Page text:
I am now officially on the warpath against too many single-vineyard wines. Saint Clair Family Estate in the Marlborough region of New Zealand finally pushed me over my personal tipping point. The other day MaryAnn Worobiec and I spent most of the morning tasting 2009 Sauvignon Blancs. For a stretch it seemed that, upon removing the bag, every other wine was another single-vineyard bottling from Saint Clair.
Wineries argue that they are exploring terroir, identifying which parcels produce something distinguishable from each other and can deliver inherent characteristics that make them special. Too many wineries that bottle a lot of single-vineyard cuvées, however, end up making a bunch of wines that are no better than their less-expensive blends. Only they cost more.
And that was exactly the case with Saint Clair. Of the seven single-vineyard Pioneer Block bottlings we tasted, each priced at $24, we rated only two outstanding (90 points or higher on the Wine Spectator 100-point scale). Saint Clair’s entry-level Vicar’s Choice ($17 retail) did just as well, because it had more inherent charm. The winery makes a reserve and five more single-vineyards as well, apparently not imported here.
Other wineries make it just as difficult for us, and by us I mean consumers as well as critics. The whole idea strikes me as anti-consumer. Siphoning off what are theoretically your best grapes to make smaller quantities of more expensive wines requires a winery’s fans to spend more either by buying more bottles or choosing from among higher-priced wines. The results better be worth it.
In tasting through the Saint Clair Pioneer Block lineup, we found ready distinctions among the individual lots. The Oh! Block is tangy and open-textured, brimming with tangerine, Key lime and guava flavors. Foundation Block is jazzier, shooting sparks of passion fruit and gooseberry flavor as it zings across the palate.
Less impressive were 43 Degrees, which offered sweet pea character, both the flower and vegetable, mixed with peach flavors and a sense of sweetness, and Bird Block, which was considerably denser in texture, with an orange marmalade character most prominent. The appropriately named Cash Block delivered layered bell pepper overtones atop the lime and stone fruit flavors. Snap Block skewed to the bell pepper end of the flavor spectrum.
By comparison, the entry-level Vicar’s Choice was bright and refreshing, generous with its melon, apricot and mineral aromas and flavors, finishing with lime and herb notes that did not quit. I liked it a tad more than the basic Marlborough bottling, which seemed a bit sweet, with raging acidity to balance it, making it taste like a lemon sweet-tart candy.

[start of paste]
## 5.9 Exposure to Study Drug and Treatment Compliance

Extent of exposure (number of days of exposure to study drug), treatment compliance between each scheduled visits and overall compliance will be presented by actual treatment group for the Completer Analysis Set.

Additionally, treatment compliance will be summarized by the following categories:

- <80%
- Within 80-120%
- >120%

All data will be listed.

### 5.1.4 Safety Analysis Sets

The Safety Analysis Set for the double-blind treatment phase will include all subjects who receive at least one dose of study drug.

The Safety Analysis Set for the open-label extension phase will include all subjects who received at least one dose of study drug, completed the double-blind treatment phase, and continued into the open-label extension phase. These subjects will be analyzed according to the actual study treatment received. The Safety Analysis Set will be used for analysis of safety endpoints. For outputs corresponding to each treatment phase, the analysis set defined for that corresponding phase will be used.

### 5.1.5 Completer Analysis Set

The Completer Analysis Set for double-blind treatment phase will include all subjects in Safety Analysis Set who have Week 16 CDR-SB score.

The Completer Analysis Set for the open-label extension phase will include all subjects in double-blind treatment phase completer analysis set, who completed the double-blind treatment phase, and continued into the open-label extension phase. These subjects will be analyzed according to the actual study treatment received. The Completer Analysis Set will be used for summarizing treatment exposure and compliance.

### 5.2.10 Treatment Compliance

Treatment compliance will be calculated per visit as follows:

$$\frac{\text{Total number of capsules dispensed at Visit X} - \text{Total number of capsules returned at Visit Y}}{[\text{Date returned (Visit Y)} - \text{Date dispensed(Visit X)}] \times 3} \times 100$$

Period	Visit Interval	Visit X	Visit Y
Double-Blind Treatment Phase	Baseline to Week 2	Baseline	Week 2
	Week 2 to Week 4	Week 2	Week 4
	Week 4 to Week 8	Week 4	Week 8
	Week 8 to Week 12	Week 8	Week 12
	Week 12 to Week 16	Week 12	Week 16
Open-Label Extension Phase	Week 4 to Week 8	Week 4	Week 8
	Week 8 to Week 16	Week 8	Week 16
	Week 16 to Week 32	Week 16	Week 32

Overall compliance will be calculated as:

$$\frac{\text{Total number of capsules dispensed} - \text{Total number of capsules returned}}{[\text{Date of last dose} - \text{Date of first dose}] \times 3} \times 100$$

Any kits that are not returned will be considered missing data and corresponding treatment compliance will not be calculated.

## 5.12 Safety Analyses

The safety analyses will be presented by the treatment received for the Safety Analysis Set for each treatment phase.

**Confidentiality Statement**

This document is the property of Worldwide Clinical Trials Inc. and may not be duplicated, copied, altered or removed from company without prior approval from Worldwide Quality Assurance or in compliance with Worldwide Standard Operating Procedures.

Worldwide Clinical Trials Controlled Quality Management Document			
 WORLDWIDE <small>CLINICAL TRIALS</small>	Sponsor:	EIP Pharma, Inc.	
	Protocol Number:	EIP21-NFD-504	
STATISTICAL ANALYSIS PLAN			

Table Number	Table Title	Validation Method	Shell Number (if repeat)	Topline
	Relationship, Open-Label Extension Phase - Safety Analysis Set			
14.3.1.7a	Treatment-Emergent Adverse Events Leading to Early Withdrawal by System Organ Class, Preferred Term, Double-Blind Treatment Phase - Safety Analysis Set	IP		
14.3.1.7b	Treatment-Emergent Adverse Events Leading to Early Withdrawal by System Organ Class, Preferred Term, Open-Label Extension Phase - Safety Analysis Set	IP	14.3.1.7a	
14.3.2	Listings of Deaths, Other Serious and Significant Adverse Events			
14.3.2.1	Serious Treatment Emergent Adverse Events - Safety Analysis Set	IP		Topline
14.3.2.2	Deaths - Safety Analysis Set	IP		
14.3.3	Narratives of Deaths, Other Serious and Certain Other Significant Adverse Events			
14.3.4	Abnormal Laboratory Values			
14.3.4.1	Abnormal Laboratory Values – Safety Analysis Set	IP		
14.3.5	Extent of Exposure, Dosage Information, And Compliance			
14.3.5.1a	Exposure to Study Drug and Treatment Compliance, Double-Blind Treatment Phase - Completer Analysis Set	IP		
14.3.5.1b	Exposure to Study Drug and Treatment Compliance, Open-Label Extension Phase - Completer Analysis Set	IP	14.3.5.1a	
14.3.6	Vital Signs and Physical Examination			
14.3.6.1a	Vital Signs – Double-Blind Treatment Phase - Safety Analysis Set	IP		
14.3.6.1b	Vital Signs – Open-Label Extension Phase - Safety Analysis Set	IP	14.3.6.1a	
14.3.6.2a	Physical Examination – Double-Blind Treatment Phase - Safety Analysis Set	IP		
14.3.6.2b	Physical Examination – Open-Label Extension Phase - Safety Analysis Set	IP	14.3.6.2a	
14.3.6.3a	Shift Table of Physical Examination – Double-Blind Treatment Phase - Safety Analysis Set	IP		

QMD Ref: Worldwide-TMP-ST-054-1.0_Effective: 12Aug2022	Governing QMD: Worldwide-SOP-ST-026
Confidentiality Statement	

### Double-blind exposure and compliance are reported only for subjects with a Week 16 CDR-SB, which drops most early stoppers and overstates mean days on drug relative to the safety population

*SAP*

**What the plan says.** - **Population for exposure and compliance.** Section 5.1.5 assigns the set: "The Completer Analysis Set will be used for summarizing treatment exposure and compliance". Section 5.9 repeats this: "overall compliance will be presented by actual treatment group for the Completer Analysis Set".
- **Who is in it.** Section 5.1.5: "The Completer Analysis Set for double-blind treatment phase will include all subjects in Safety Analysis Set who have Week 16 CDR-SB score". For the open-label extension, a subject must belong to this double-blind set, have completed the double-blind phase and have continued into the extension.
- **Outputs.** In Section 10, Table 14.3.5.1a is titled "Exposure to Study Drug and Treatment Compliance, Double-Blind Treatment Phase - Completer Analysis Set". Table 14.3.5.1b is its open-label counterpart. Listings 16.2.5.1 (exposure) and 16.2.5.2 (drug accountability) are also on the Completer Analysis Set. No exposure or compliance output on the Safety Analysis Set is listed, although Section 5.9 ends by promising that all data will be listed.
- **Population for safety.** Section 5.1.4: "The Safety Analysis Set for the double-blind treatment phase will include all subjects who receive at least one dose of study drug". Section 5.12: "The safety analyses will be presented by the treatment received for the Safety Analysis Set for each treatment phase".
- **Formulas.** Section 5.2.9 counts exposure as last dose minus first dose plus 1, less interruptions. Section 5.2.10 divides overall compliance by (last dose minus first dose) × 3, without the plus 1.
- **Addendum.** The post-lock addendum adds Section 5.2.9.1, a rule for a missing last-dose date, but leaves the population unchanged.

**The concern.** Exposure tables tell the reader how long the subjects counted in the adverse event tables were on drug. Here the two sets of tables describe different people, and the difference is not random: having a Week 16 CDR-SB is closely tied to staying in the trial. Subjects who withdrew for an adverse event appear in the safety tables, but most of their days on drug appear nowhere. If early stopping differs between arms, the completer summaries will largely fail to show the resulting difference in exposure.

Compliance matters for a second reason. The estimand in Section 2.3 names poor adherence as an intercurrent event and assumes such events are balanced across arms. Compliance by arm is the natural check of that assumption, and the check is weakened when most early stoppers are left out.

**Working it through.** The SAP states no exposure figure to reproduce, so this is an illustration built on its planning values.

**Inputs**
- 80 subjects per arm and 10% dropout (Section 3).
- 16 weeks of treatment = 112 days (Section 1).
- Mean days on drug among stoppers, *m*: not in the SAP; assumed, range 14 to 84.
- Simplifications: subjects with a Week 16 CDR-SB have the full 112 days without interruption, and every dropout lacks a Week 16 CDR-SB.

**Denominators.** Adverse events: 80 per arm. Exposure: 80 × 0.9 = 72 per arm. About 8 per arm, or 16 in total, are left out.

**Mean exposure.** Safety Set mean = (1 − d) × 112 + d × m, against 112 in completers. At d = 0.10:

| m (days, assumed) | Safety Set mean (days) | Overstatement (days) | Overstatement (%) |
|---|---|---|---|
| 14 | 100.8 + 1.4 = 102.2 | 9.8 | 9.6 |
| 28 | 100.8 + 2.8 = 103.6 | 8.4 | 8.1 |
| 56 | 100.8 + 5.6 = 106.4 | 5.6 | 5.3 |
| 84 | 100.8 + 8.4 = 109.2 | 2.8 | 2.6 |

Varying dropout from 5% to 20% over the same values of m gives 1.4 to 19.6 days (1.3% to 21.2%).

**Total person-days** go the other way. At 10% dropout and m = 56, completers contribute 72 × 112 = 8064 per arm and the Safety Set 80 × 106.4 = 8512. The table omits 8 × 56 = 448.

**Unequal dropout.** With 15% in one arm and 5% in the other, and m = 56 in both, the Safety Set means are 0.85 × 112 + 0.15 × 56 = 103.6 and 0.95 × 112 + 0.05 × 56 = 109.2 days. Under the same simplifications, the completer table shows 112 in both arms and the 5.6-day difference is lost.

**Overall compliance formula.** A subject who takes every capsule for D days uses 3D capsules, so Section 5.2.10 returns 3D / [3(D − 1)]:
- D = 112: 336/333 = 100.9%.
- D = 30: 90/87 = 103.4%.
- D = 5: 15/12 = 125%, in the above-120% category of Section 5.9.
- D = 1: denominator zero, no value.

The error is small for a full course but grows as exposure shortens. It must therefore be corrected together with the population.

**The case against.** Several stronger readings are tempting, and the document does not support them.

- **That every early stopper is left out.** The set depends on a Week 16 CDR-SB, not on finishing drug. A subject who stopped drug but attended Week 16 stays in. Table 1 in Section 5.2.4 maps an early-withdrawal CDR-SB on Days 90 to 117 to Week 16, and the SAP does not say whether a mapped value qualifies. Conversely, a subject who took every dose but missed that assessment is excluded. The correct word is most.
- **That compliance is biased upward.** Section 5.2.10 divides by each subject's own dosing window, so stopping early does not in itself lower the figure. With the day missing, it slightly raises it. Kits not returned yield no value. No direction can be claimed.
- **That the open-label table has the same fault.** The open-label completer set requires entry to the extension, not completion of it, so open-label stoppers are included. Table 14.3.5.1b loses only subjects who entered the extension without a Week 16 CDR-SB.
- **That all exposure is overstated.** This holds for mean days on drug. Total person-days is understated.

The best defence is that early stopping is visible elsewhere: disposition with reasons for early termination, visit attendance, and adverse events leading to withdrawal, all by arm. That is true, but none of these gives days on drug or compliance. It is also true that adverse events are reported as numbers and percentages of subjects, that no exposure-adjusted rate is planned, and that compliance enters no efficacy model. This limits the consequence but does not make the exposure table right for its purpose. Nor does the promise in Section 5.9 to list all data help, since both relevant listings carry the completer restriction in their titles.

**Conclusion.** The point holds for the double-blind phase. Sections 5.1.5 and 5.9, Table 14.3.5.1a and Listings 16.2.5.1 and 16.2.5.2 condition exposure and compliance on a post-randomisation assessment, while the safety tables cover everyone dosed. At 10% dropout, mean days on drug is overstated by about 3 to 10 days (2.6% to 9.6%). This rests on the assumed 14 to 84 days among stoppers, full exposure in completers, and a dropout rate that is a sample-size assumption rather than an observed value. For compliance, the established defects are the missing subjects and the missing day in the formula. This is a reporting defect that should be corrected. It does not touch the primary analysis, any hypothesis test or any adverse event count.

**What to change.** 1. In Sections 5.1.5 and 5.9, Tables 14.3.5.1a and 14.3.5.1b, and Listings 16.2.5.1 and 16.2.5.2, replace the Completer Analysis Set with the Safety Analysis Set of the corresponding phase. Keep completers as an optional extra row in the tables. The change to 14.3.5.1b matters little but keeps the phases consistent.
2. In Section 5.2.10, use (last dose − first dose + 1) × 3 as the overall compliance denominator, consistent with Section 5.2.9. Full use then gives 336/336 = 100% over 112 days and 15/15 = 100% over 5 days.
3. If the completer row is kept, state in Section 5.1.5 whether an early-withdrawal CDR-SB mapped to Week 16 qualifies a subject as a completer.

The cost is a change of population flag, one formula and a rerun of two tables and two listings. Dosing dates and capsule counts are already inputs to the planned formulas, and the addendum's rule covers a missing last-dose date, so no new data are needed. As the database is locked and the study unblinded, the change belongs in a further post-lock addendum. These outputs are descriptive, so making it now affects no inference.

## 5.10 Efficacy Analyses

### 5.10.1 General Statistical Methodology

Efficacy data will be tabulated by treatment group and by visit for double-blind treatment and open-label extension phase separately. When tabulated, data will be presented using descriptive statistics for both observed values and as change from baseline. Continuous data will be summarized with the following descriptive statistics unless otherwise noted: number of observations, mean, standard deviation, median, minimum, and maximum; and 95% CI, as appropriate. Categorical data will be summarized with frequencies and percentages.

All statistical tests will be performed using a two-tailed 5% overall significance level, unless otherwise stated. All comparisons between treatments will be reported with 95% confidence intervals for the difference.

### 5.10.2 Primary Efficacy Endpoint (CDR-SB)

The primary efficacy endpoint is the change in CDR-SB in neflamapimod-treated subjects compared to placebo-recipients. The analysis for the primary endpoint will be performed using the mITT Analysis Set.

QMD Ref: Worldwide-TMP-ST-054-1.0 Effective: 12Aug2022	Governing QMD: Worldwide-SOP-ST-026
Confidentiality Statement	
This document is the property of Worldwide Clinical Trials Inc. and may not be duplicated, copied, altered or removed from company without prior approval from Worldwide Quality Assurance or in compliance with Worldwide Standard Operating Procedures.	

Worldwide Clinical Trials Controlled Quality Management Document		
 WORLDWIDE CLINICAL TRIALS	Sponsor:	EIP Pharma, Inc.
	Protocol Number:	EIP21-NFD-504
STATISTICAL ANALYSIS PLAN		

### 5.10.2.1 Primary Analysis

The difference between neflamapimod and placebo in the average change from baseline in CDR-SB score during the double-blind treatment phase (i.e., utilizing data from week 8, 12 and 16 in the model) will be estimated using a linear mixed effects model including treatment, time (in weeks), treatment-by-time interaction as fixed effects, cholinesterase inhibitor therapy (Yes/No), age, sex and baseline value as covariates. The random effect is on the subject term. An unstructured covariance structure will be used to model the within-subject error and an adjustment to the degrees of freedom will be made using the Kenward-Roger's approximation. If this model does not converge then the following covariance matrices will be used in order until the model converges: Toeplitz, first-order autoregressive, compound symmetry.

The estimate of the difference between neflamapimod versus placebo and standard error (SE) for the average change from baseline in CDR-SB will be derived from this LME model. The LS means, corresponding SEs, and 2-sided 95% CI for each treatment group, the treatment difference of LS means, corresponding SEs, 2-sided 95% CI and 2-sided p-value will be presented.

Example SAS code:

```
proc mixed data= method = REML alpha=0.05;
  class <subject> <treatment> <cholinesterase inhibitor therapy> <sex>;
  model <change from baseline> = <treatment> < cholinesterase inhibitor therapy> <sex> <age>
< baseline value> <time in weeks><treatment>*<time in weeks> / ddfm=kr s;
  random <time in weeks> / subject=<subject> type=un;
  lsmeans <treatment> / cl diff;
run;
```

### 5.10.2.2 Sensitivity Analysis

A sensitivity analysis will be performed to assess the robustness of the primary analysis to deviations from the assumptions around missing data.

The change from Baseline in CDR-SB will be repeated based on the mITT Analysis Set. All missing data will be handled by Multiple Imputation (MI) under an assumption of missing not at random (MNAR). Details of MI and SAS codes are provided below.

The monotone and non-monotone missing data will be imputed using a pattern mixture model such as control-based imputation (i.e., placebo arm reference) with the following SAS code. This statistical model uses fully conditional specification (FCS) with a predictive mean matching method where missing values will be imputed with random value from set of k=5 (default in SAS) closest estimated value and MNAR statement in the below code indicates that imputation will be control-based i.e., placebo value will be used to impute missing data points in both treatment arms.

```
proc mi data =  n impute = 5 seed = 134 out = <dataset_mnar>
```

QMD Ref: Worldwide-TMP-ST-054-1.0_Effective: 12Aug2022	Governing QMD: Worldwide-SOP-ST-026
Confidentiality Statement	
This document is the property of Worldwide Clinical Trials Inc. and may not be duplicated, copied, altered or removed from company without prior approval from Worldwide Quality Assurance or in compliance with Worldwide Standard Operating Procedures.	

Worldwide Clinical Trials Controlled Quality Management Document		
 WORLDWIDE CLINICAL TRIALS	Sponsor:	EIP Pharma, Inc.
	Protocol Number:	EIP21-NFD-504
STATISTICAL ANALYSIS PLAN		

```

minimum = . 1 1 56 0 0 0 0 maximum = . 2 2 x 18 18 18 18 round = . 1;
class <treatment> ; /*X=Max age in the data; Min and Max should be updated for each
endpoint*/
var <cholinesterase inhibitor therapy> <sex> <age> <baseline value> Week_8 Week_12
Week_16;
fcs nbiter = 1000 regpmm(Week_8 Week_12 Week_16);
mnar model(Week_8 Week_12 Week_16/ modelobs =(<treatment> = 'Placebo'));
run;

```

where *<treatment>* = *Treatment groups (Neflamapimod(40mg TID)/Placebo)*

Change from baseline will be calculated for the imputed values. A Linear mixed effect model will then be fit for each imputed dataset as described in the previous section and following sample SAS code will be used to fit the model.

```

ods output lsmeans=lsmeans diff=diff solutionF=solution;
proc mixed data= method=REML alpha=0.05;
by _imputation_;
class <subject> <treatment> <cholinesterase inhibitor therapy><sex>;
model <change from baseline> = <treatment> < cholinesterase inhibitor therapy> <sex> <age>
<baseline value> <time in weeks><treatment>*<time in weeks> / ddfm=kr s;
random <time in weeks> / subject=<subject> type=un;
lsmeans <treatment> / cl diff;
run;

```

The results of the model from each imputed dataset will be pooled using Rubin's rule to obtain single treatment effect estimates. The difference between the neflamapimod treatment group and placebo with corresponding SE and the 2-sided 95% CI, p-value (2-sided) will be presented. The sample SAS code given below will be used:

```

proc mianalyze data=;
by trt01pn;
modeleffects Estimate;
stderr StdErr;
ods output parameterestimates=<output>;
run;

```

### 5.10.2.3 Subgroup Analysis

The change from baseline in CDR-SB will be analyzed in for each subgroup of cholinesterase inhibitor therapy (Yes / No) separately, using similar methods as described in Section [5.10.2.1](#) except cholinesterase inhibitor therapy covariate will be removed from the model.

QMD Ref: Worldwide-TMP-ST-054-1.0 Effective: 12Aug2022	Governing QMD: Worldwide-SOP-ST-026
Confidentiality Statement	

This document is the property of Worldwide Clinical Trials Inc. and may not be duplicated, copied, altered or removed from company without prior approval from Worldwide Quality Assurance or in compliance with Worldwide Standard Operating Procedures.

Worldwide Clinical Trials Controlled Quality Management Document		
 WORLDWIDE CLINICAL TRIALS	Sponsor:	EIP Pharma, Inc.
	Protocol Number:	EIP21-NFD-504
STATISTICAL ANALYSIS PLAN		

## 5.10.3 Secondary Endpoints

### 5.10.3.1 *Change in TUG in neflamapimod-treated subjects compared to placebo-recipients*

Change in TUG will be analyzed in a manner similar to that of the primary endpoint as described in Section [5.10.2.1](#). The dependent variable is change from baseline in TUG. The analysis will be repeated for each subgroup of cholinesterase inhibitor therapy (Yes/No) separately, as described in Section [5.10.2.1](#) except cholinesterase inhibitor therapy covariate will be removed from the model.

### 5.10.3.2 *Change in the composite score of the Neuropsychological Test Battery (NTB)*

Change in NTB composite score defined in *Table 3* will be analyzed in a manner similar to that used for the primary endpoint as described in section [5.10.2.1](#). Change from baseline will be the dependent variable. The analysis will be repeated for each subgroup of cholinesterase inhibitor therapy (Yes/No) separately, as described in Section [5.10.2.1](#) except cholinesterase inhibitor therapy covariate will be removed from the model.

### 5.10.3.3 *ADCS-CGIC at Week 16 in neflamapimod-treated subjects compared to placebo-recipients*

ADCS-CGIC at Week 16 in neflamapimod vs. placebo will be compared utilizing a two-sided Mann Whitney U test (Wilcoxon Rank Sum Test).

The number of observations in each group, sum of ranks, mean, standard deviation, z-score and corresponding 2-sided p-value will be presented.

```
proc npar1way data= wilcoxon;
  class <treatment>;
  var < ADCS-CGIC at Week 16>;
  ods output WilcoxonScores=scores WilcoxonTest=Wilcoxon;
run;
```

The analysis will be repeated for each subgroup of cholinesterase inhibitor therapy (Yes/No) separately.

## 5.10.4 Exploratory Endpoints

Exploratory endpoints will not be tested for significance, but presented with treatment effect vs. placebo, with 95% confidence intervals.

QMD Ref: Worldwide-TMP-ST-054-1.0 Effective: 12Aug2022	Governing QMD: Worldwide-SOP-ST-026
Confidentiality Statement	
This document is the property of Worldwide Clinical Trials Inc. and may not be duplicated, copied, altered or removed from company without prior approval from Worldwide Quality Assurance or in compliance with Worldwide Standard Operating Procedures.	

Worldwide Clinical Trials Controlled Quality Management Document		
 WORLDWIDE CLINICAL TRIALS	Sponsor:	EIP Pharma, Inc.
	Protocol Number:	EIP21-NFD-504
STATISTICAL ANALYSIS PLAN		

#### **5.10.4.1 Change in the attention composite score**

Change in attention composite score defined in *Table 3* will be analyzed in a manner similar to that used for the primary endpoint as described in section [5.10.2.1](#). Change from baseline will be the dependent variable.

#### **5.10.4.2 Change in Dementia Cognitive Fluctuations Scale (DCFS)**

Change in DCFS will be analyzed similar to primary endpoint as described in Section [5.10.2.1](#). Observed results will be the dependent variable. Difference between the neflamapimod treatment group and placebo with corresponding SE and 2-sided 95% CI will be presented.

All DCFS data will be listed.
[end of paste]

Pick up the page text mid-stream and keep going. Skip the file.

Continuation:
It is unusual for any producer to make this many Sauvignon Blancs. Usually this tendency toward multiple bottling falls to Pinot Noir-centered wineries and, to a somewhat lesser extent, Chardonnay. That follows the Burgundy model, where the producers must do it at least partly out of necessity, since ownership of individual vineyards has been broken up over generations. In any event, I can appreciate this if the wines justify it with both quality and distinct character.
As a marketing ploy in the New World, some wineries must find that a plethora of single-vineyard bottlings works, despite the marketing challenges of selling so many different labels. Recently, however, several wineries have discontinued some of their single-vineyard me-too bottlings, opting to improve their regular wines or their reserves with the more distinctive grapes. That’s a trend I can support.
Marco Mandracchia — montreal quebec — January 15, 2010 3:03pm ET
Mark Sinnott — Issaquah, WA — January 15, 2010 3:14pm ET
Richard Zaremba — Philadelphia — January 15, 2010 3:24pm ET
Bill Andreotti — Aurora, IL USA — January 15, 2010 5:52pm ET
John Lawrence — Michigan — January 15, 2010 7:32pm ET
Harvey Steiman — San Francisco, CA — January 16, 2010 2:28am ET
John Lawrence — Michigan — January 16, 2010 9:50am ET
Morgan Dawson — Rochester, NY — January 17, 2010 8:47pm ET
Lowry Sweney — Los Angeles, CA — January 17, 2010 8:49pm ET
David A Zajac — Akron, OH — January 18, 2010 11:24am ET
John Lawrence — Michigan — January 18, 2010 12:33pm ET
Harvey Steiman — San Francisco, CA — January 18, 2010 1:00pm ET
Pacific Rim Winemakers — Portland, OR — January 18, 2010 2:54pm ET
John Lawrence — Michigan — January 19, 2010 6:46pm ET
Harvey Steiman — San Francisco, CA — January 20, 2010 3:09am ET
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